In most States a defendant must plead not guilty and go to trial to preserve the opportunity for state appellate review of his constitutional challenges to arrest, admissibility of various pieces of evidence, or the voluntariness of a confession. A defendant who chooses to plead guilty rather than go to trial in effect deliberately refuses to present his federal claims to the state court in the first instance. McMann v. Richardson, supra, at 768, 90 S.Ct., at 1447. Once the defendant chooses to bypass the orderly procedure for litigating his constitutional claims in order to take the benefits, if any, of a plea of guilty, the State acquires a legitimate expectation of finality in the conviction thereby obtained. Cf. Fay v. Noia, 372 U.S. 391, 438, 83 S.Ct. 822, 848, 9 L.Ed.2d 837. It is in this sense, therefore, that ordinarily 'a guilty plea represents a break in the chain of events which has preceded it in the criminal process.' Tollett v. Henderson, supra, 411 U.S., at 267, 93 S.Ct., at 1608.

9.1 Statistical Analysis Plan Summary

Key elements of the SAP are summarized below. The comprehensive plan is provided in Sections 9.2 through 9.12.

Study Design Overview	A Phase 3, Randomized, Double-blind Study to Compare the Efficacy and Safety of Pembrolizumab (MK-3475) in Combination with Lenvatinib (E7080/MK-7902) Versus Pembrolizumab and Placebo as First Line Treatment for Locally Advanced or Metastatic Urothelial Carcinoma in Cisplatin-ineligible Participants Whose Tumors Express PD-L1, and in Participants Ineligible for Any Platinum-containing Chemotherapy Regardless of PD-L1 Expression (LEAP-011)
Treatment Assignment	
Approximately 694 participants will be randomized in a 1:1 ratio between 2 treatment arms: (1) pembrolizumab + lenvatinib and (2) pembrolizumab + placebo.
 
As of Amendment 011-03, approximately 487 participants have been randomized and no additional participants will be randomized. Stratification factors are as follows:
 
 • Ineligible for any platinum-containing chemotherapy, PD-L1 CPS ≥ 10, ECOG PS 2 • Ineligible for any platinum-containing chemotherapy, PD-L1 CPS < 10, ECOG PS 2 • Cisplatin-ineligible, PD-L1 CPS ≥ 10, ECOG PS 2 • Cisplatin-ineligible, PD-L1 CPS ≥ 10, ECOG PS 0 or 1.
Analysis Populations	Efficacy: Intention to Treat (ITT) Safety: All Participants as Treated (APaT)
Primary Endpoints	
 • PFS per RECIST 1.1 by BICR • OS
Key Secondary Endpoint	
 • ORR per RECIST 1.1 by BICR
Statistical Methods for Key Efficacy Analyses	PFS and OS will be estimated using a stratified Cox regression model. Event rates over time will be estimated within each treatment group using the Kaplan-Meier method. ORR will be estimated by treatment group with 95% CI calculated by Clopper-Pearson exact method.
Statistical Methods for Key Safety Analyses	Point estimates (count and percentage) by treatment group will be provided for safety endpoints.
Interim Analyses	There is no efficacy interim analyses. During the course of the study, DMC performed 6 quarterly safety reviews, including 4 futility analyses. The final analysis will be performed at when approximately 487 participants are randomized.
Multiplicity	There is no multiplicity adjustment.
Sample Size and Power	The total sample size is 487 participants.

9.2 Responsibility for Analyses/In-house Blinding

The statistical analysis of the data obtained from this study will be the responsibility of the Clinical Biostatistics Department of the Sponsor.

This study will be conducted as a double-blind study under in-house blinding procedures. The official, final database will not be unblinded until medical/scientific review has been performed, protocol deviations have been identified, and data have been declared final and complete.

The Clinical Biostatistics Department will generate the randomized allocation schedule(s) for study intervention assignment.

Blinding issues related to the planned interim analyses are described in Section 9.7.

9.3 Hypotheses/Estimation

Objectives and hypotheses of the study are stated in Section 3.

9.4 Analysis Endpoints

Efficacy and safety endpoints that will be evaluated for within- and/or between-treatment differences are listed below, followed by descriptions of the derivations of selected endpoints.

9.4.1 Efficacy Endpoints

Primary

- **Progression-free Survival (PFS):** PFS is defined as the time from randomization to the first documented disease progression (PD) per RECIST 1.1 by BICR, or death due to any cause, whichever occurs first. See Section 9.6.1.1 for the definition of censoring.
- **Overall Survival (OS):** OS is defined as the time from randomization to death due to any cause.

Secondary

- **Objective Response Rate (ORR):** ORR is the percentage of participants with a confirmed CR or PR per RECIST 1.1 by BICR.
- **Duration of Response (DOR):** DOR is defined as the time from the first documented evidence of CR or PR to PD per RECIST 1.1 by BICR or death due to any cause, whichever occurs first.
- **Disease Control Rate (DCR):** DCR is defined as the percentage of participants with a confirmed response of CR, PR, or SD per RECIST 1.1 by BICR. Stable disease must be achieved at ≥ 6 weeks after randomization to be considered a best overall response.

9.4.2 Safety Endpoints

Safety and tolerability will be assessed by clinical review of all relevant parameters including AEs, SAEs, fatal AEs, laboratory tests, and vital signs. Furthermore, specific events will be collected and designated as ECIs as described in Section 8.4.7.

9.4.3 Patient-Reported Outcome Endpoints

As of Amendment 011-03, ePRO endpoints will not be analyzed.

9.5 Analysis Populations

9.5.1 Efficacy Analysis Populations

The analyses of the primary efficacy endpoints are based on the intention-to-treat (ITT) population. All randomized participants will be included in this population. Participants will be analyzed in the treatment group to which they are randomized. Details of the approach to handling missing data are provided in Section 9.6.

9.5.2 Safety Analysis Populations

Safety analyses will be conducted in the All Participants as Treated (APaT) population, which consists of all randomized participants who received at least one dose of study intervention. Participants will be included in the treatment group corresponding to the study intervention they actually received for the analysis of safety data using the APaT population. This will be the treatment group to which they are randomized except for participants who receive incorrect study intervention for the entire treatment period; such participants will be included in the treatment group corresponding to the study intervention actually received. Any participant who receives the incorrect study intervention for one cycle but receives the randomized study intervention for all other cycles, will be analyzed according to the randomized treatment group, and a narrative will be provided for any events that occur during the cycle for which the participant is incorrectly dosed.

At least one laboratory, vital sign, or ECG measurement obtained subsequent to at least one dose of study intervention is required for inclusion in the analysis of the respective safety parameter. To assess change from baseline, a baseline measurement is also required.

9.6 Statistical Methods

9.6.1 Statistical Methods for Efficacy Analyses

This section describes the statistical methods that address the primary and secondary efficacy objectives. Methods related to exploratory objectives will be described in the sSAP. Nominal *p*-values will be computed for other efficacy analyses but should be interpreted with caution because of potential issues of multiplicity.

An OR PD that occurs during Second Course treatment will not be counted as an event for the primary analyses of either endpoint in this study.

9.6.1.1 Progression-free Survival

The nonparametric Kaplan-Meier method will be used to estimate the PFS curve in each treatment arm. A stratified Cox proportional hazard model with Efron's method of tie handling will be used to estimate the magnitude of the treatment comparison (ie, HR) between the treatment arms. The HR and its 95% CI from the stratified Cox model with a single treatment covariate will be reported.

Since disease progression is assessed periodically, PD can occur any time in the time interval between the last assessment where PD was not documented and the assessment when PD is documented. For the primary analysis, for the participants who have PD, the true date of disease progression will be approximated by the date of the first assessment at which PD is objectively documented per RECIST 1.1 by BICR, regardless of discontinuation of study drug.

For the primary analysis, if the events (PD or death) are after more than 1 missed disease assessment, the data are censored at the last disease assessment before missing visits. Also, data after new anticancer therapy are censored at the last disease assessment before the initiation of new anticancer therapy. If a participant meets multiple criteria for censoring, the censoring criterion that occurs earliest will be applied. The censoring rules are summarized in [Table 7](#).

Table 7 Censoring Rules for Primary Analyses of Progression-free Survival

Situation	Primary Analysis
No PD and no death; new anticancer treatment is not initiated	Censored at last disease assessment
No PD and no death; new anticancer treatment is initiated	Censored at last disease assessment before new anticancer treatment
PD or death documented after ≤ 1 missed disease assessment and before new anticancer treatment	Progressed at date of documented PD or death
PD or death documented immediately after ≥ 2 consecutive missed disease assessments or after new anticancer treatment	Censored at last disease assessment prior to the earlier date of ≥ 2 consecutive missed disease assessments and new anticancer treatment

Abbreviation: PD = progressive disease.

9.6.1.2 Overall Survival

New York, however, has chosen not to treat a...

To continue reading

Request your trial
335 cases
  • State v. Madera
    • United States
    • Connecticut Supreme Court
    • December 17, 1985
    ...S.Ct. 665, 667, 66 L.Ed.2d 564, reh. denied, 450 U.S. 960, 101 S.Ct. 1420, 67 L.Ed.2d 385 (1981); cf. Lefkowitz v. Newsome, 420 U.S. 283, 292, 95 S.Ct. 886, 891, 43 L.Ed.2d 196 (1975); McMann v. Richardson, supra, 397 U.S. 770 n. 13, 90 S.Ct. 1448; it has not entirely stilled objections tha......
  • Forestier-Figueroa v. United States
    • United States
    • U.S. District Court — District of Puerto Rico
    • March 30, 2015
    ...claims relating to the deprivation of constitutional rights that occurred prior to the entry of the guilty plea." Lefkowitz v. Newsome, 420 U.S. 283, 288, 95 S. Ct. 886 (1975) (quoting Tollett v. Henderson, 411 U.S. 258, 267, 93 S. Ct. 1602 (1973)); see Perocier-Morales v. United States, 88......
  • Estelle v. Williams
    • United States
    • U.S. Supreme Court
    • May 3, 1976
    ...that the accused was precluded from raising the claim due to a procedural default. See, E. g., Lefkowitz v. Newsome, 420 U.S. 283, 292 n. 9, 95 S.Ct. 886, 890, 43 L.Ed.2d 196, 203 (1975). With this background in mind, two glaring inadequa- cies in the concurring opinion become manifest. Fir......
  • People v. Thomas
    • United States
    • New York Supreme Court — Appellate Division